Around this 10/12 week mark, the Placenta also takes over the production of Progesterone and if you have morning sickness, it will usually cease when this happens.  If your morning sickness continues, it is because you have higher concentrations of a protein called GDF15 but this is a good sign that the Placenta is doing its job.

How to look after your Placenta

In the first couple of months of pregnancy, the baby will draw it’s nutrients from your body so it’s important that you are in tip top shape.  Some important nutrients are;

    • Folate this vital supplement protects against neural tube defects such as spina bifida, and is especially important to take in the first trimester. It can be found in wholemeal bread and fortified cereals but you’ll get your RDA with a supplement as well.
    • Calcium is a mineral that helps your baby’s bones, teeth, heart, muscles and nerves develop. Good sources of calcium include milk, cheese, yogurt, broccoli and kale.
    • Choline – this is essential for production of cell membranes and cell division and can be found in foods including bananas, fish, eggs, nuts, pulses, soya beans and wholegrains
    • DHA Omega 3 – DHA Omega 3 is a crucial component of the brain, eyes and nerve cells and can be found in foods such as avocados, nuts, seeds, eggs and oily fish. Taking a supplement will ensure you build up a ready supply for when your baby reaches week 28 and goes through the rapid development phase. 
    • Vitamin Dhelps your baby’s bones and teeth grow.  It also helps your body to absorb calcium. Good sources of vitamin D include fatty fish, like salmon, milk and cereals that have vitamin D added to it
    • B vitamins – these help the body convert food into energy and are important in early pregnancy because they play a part in the formation of new cells. They can be found in a variety of foods including wholemeal bread and cereals, cheese, eggs, fish and lean meats.
    • Iodine – assists in the production of the thyroid hormones aiding brain development. It helps to maintain cells and maintains a healthy metabolic rate. Fish, shellfish and edible seaweed contains the most.  Note: most seafoods should be avoided during pregnancy, so it is recommended you take a supplement to get your RDA. Most good multivitamin and mineral supplements for pregnancy will include this.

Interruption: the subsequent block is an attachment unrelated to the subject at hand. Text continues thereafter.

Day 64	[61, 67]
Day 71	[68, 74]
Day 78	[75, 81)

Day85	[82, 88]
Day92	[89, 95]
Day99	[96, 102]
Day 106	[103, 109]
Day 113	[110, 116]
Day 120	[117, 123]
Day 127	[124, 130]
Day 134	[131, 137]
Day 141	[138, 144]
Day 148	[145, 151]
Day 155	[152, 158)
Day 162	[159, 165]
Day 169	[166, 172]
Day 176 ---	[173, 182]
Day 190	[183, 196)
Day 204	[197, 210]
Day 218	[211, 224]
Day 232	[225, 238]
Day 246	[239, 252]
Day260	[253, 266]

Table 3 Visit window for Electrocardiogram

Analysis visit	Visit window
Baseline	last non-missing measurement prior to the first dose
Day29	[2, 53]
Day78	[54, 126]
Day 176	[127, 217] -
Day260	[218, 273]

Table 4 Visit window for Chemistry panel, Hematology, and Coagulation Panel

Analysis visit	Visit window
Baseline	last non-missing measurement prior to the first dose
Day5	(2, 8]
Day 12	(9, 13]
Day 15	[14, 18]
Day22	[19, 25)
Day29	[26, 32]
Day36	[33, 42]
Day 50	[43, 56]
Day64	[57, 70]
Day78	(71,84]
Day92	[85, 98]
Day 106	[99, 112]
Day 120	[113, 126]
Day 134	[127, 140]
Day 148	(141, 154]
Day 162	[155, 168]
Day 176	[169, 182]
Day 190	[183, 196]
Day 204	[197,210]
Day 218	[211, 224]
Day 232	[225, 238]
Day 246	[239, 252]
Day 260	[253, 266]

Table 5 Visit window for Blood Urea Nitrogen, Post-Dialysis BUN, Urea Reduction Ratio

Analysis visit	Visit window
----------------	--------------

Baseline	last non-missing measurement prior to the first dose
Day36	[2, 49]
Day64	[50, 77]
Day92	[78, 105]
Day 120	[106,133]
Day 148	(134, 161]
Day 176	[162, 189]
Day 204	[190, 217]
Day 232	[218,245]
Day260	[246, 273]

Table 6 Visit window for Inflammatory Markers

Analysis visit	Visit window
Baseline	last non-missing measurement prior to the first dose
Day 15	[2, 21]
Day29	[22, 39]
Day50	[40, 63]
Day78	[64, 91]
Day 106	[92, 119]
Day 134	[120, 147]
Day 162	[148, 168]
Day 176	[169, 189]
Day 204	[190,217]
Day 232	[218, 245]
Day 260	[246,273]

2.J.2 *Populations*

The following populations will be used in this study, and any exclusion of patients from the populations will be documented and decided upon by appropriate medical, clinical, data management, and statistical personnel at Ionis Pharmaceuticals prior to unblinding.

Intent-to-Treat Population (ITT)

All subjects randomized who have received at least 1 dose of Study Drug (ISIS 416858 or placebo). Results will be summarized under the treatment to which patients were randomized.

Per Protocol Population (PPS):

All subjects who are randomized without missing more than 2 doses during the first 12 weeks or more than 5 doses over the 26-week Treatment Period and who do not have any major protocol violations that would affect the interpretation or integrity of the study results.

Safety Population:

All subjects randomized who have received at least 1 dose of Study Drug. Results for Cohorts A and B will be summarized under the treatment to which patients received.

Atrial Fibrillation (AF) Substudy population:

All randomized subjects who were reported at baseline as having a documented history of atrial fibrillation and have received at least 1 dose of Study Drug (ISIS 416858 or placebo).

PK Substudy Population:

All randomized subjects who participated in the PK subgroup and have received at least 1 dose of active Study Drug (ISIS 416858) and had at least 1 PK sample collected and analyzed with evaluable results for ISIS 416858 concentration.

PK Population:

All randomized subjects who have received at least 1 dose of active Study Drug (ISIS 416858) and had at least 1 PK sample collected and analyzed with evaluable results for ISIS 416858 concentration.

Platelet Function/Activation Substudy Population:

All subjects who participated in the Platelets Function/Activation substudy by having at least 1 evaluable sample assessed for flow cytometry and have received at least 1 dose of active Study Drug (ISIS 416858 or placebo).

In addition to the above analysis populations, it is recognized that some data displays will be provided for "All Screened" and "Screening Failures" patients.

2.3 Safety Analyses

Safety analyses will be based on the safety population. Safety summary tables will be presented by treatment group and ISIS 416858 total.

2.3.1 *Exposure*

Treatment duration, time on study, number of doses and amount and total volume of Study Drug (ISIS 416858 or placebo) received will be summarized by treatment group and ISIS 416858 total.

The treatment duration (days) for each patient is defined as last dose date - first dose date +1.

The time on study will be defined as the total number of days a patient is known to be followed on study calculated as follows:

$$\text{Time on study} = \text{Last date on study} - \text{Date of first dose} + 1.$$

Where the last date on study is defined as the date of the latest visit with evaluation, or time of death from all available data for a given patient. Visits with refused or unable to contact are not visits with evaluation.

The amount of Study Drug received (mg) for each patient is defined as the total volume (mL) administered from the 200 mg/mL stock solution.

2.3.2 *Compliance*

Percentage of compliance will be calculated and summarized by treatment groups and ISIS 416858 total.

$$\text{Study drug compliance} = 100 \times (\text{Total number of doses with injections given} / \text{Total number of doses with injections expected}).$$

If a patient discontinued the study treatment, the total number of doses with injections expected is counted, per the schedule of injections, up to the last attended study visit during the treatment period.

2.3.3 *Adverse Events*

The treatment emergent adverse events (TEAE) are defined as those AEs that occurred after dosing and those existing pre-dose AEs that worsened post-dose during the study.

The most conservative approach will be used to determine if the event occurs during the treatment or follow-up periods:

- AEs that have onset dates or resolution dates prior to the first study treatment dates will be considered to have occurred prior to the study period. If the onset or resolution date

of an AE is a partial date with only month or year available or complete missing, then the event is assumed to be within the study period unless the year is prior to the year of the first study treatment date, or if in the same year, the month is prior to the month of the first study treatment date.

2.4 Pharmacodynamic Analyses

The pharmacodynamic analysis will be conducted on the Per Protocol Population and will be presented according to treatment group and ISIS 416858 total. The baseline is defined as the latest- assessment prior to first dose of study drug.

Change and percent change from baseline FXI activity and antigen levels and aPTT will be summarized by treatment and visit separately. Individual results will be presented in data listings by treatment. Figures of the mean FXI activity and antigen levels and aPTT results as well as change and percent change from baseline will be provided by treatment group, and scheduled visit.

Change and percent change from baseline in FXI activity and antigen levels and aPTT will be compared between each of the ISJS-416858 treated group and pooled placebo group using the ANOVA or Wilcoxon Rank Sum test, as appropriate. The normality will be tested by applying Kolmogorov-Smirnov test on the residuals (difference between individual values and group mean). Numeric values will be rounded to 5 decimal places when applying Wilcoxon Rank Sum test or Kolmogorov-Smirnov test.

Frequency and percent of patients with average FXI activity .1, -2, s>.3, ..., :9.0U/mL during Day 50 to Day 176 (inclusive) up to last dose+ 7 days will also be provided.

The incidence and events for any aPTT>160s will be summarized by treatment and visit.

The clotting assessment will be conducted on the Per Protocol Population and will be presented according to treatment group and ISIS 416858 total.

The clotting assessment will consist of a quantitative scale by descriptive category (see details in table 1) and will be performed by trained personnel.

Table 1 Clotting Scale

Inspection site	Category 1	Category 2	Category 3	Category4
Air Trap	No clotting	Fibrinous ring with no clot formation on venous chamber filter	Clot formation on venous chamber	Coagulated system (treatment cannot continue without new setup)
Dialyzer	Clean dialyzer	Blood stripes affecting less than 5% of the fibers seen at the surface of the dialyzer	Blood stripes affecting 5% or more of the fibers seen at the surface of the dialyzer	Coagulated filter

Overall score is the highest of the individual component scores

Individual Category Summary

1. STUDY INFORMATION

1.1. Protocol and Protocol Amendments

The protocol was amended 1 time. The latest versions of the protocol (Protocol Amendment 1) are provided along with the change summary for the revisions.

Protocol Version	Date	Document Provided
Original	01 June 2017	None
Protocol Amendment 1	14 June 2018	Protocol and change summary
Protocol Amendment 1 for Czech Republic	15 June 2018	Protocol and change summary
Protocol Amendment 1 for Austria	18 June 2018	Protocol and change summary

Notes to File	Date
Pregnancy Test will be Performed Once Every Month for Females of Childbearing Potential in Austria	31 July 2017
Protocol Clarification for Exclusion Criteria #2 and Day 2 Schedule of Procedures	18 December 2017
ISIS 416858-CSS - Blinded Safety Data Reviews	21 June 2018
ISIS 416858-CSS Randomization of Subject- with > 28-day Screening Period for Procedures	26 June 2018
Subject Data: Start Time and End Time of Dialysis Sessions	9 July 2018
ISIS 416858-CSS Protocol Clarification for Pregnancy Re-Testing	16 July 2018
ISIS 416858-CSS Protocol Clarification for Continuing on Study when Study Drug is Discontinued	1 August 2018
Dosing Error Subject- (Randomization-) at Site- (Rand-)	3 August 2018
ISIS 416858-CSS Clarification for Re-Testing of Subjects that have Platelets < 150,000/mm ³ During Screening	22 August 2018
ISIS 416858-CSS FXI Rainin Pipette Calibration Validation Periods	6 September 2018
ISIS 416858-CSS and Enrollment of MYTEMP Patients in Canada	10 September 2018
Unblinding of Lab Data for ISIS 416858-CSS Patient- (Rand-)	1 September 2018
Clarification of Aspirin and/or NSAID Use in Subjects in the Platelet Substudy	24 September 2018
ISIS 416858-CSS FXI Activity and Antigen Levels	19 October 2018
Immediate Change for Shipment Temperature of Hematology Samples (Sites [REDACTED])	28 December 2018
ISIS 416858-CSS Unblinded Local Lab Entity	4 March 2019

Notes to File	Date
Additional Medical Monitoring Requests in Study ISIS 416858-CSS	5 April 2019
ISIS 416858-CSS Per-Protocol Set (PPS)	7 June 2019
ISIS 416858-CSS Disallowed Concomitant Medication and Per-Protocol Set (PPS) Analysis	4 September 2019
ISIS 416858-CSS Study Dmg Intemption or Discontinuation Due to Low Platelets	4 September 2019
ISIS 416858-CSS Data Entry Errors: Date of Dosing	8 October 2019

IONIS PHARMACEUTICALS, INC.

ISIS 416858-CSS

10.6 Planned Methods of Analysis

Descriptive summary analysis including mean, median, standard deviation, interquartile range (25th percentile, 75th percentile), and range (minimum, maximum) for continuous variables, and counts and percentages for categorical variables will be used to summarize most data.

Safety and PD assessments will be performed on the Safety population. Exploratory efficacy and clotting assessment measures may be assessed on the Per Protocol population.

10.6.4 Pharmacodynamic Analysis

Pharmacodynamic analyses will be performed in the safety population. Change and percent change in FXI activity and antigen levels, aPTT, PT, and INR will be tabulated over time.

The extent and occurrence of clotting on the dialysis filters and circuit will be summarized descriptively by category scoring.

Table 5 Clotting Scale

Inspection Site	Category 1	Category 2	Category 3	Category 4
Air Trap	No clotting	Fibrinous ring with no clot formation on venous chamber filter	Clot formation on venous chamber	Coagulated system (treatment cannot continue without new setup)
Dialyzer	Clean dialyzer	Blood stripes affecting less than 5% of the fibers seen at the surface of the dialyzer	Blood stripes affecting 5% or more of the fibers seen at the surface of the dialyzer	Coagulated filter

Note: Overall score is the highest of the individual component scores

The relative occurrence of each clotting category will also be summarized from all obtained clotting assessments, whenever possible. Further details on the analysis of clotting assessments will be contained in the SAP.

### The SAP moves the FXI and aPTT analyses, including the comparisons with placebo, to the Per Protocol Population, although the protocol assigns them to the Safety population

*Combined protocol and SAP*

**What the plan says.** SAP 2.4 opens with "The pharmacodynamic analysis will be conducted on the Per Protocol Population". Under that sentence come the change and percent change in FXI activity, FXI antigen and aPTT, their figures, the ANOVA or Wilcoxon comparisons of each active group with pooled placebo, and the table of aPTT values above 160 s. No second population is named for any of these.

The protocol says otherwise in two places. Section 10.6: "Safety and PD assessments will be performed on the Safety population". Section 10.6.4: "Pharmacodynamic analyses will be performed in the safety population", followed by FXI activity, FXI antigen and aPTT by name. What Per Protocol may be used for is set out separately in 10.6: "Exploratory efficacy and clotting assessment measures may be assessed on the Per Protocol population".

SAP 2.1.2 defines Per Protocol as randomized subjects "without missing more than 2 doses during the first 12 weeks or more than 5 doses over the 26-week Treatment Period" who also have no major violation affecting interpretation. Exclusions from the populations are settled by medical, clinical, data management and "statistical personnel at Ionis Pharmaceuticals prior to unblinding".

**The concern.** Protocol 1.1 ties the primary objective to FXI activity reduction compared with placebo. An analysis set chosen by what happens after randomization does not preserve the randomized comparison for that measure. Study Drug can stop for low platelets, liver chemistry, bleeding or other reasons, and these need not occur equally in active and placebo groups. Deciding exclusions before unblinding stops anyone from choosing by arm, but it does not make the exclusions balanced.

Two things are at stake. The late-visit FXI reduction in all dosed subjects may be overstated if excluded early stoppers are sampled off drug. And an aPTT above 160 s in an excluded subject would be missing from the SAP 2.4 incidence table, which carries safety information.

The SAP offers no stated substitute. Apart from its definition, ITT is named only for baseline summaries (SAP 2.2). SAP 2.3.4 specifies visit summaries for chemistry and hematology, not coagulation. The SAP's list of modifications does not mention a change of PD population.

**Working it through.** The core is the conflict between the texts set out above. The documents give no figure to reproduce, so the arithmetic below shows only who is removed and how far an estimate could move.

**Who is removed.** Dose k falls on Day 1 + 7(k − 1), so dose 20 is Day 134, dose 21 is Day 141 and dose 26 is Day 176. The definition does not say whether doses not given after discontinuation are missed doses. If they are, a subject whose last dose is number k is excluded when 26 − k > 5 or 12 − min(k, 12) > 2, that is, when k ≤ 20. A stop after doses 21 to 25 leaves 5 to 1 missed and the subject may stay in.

• Zinc – is vital for tissue growth and repair, the immune system and the processing of fat, protein and carbohydrates. Found in beef, nuts wholemeal bread, fish, meat and dairy products

Common Placenta issues

Sometimes issues can arise with the Placenta during pregnancy.  If you have any of these issues, your doctor will monitor it closely.  Issues that may arise are;

Placenta Previa

This is when the placenta locates itself at the bottom of the womb, close to the cervical opening.  When this happens, you may have to have a C-section.

Placental Abruption 

This is when the placenta detaches from the wall of the uterus during pregnancy or birth and can be a serious situation. Symptoms include vaginal bleeding and back or abdominal pain.

Placenta Accreta 

When the Placenta is embedded too deeply into the uterine wall it is called Placenta Accreta.

Retained Placenta

When  part of the placenta is still inside the womb after childbirth, it is known as Retained Placenta. You may need a procedure to be performed if the Placenta isn’t completely expelled naturally.

Placenta Insufficiency 

If the Placenta cannot supply adequate amounts of oxygen and nutrients to the fetus, this is known as Placental Insufficiency and will result in complications arising in the pregnancy. Your doctor will monitor this condition throughout pregnancy.